Stroke will become one of the main burdens of disease and loss of quality of life in the near future. However, we still have not found rehabilitation approaches that can scale up so as to face this challenge. Virtual reality based therapy systems are a great promise for directly addressing this challenge. Here we review different approaches that are based on this technology, their assumptions and clinical impact. We will focus on virtual reality based rehabilitation systems that combine hypotheses on the aftermath of stroke and the neuronal mechanisms of recovery that directly aims at addressing this challenge. In particular we will analyze the, so called, Rehabilitation Gaming System (RGS) that proposes the use of non-invasive multi-modal stimulation to activate intact neuronal systems that provide direct stimulation to motor areas affected by brain lesions. The RGS is designed to engage the patients in task specific training scenarios that adapt to their performance, allowing for an individualized training of graded difficulty and complexity. Although RGS stands for a generic rehabilitative approach it has been specifically tested for the rehabilitation of motor deficits of the upper extremities of stroke patients. In this chapter we review the main foundations and properties of the RGS, and report on the major findings extracted from studies with healthy and stroke subjects. We show that the RGS captures qualitative and quantitative data on motor deficits, and that this is transferred between real and VR tasks. Additionally, we show how the RGS uses the detailed assessment of the kinematics and performance of stroke patients to individualize the treatment. Subsequently, we will discuss how real-time physiology can be used to provide additional measures to assess the task difficulty and subject engagement. Finally, we report on preliminary results of an ongoing longitudinal study on acute stroke patients.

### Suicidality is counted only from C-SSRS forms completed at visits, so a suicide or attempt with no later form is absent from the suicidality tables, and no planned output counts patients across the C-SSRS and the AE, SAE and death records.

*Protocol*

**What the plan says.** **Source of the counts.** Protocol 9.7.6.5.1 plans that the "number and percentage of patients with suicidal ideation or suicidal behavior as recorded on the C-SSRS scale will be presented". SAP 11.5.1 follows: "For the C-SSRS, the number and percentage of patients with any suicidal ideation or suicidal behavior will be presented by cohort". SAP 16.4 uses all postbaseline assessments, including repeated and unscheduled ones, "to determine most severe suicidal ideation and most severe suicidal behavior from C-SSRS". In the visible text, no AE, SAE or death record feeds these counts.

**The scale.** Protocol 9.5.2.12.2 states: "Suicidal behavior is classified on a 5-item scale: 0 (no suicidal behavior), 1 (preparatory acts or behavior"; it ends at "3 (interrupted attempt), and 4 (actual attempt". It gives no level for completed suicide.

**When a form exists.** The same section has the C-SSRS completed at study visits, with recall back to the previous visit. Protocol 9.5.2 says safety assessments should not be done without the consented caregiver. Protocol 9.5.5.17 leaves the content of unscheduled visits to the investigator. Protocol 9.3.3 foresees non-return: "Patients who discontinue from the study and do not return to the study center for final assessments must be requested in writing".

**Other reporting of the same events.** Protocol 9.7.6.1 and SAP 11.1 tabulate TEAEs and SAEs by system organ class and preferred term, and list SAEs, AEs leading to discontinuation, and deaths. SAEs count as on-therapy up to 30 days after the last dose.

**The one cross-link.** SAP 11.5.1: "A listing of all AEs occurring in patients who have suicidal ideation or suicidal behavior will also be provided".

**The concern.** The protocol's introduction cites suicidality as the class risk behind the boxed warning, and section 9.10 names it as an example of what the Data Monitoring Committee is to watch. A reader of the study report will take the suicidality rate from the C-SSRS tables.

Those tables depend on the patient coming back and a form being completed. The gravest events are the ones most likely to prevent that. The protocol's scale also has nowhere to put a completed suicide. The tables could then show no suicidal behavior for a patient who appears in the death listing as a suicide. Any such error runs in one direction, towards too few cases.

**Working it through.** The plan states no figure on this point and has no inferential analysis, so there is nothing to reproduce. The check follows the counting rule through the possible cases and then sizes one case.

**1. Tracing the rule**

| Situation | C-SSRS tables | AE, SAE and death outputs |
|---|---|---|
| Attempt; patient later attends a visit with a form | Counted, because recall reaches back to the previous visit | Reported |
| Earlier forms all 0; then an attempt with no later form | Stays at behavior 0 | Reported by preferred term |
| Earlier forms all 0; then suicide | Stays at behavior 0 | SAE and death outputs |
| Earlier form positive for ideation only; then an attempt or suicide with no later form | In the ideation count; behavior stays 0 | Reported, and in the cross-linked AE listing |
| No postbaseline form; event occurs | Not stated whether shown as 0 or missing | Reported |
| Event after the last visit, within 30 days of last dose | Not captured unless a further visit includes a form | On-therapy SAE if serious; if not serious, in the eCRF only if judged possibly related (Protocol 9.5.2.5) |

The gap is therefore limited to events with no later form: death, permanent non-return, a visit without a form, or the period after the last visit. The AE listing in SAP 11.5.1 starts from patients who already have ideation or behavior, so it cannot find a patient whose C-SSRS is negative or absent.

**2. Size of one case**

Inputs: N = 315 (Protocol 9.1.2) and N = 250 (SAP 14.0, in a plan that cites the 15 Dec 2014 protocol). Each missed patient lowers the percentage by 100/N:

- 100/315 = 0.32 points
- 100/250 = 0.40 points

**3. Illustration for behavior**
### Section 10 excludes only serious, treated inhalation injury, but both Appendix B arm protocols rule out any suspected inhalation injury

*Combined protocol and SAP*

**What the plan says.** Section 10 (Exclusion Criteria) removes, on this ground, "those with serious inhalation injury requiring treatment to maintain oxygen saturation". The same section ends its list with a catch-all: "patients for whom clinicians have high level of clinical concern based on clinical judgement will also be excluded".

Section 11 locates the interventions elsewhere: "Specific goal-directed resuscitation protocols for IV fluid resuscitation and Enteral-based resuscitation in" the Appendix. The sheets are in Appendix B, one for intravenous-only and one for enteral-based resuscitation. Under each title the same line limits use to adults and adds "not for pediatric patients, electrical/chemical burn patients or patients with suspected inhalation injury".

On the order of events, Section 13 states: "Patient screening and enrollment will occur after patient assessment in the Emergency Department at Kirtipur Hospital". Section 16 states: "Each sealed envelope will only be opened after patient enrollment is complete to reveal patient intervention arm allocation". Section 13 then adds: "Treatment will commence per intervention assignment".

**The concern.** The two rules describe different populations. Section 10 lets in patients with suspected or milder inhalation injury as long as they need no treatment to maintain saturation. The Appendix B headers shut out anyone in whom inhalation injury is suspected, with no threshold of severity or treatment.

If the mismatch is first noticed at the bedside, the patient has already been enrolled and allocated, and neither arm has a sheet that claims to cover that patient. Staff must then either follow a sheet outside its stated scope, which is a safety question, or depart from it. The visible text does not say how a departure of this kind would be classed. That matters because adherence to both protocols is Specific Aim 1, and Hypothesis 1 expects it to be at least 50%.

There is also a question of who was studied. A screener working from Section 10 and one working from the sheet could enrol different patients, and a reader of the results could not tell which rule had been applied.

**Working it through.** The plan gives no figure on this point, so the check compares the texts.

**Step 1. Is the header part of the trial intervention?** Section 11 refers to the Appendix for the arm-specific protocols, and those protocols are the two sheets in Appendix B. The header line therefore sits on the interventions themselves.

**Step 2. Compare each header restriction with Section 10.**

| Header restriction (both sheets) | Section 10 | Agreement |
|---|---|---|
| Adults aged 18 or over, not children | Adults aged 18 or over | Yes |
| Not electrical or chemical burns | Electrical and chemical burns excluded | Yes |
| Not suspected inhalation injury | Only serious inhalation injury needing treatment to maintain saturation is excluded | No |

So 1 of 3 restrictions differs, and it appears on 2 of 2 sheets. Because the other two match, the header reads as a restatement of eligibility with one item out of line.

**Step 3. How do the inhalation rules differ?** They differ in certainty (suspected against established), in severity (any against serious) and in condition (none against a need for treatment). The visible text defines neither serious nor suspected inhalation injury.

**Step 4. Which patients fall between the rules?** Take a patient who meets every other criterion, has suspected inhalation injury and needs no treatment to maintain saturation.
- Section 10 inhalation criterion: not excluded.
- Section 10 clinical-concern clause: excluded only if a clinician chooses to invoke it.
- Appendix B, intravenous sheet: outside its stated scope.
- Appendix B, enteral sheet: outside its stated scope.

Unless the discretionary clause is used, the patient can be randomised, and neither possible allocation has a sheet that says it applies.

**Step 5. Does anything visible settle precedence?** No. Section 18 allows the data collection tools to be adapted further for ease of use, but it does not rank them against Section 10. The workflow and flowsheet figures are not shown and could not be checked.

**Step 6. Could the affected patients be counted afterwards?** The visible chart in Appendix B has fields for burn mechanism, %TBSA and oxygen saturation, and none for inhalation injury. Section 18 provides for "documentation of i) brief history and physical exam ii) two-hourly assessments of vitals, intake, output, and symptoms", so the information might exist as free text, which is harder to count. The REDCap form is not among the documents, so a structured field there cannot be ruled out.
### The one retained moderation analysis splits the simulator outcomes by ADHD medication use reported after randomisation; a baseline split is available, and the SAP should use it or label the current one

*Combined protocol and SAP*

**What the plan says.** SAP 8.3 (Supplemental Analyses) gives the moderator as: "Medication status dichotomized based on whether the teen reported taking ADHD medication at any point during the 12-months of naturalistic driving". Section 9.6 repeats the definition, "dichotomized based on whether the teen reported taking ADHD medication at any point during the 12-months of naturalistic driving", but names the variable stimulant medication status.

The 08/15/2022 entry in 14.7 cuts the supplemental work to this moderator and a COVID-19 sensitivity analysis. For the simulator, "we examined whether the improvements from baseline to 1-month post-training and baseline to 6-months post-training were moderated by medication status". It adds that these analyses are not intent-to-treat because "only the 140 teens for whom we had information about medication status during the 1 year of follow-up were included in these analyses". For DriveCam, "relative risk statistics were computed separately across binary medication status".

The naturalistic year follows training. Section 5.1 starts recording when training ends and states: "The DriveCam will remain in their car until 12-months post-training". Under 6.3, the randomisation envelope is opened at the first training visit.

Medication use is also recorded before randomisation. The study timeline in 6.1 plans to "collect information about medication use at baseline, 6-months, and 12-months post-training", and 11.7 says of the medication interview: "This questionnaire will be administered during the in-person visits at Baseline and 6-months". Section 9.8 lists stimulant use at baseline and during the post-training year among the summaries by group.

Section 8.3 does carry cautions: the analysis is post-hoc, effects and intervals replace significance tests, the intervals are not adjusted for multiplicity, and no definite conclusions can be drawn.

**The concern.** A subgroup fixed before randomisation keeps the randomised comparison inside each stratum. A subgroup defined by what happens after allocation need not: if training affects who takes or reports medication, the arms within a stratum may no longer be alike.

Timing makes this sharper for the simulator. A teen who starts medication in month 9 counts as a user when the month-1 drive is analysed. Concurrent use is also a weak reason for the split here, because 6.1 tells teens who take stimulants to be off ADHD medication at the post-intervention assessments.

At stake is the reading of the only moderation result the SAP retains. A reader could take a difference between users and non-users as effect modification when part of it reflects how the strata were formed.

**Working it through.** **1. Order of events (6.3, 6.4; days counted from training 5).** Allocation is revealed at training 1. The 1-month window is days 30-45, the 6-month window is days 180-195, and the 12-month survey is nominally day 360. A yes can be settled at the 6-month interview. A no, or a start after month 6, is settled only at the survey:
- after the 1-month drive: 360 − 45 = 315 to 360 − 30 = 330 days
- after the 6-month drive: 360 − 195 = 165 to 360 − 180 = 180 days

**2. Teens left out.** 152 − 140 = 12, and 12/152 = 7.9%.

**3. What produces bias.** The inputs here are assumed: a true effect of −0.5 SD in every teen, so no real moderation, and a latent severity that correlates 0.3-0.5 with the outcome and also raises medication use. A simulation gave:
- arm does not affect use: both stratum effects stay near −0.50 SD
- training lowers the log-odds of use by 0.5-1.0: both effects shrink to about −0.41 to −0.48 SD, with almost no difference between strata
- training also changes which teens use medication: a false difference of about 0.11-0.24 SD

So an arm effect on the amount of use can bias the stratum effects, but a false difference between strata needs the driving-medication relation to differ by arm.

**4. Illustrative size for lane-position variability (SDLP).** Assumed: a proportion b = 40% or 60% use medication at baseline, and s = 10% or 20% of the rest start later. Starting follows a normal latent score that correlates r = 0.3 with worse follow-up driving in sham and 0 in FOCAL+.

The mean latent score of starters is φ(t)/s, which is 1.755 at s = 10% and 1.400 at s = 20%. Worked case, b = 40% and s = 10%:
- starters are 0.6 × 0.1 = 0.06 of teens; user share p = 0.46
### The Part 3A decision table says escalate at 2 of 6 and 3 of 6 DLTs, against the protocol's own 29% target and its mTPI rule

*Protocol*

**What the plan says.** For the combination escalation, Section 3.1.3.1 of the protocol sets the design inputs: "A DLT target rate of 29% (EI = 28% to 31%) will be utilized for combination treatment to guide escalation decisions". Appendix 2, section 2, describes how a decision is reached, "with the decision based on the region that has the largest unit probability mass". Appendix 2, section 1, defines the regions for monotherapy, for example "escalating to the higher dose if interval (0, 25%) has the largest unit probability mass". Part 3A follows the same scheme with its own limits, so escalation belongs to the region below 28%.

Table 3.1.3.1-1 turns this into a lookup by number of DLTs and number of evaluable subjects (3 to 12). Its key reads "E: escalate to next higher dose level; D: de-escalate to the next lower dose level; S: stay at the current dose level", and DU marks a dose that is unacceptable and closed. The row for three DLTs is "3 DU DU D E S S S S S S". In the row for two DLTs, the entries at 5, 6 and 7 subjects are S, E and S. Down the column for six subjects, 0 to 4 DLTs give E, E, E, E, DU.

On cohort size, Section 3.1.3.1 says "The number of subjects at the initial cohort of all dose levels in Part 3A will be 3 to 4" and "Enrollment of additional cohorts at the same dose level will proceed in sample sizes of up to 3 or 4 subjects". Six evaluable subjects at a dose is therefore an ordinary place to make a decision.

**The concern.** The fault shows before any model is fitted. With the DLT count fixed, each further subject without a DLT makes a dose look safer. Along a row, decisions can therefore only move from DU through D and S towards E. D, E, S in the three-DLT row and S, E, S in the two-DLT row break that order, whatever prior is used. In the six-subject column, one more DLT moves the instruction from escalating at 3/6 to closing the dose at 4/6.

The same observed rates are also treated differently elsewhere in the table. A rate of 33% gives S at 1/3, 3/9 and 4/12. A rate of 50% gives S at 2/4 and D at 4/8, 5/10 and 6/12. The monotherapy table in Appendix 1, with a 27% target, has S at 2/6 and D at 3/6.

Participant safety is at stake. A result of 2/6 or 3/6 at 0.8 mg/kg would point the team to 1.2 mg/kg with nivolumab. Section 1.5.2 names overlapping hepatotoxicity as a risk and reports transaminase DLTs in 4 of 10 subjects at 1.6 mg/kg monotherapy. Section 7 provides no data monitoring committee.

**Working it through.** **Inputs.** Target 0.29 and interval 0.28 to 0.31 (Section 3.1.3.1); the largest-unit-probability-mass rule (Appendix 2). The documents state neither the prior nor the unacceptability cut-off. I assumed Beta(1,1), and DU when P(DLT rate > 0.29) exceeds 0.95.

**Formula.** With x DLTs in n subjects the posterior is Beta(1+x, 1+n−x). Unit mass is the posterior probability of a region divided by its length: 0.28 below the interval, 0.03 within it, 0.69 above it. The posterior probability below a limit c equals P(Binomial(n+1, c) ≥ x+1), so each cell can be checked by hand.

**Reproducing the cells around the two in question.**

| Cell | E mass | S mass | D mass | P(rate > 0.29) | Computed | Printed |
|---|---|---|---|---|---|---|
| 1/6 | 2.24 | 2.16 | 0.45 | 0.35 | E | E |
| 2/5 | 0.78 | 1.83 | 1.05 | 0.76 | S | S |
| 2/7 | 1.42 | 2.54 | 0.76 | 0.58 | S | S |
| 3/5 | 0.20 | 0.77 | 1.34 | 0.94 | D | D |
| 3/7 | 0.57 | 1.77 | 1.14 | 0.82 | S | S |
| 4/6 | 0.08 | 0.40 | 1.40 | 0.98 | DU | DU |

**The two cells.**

Improving walking for individuals with musculoskeletal and neuromuscular conditions is an important aspect of rehabilitation. The capabilities of clinicians who address these rehabilitation issues could be augmented with innovations such as virtual reality gaming based technologies. The chapter provides an overview of virtual reality gaming based technologies currently being developed and tested to improve motor and cognitive elements required for ambulation and mobility in different patient populations. Included as well is a detailed description of a single VR system, consisting of the rationale for development and iterative refinement of the system based on clinical science. These concepts include: neural plasticity, part-task training, whole task training, task specific training, principles of exercise and motor learning, sensorimotor integration, and visual spatial processing.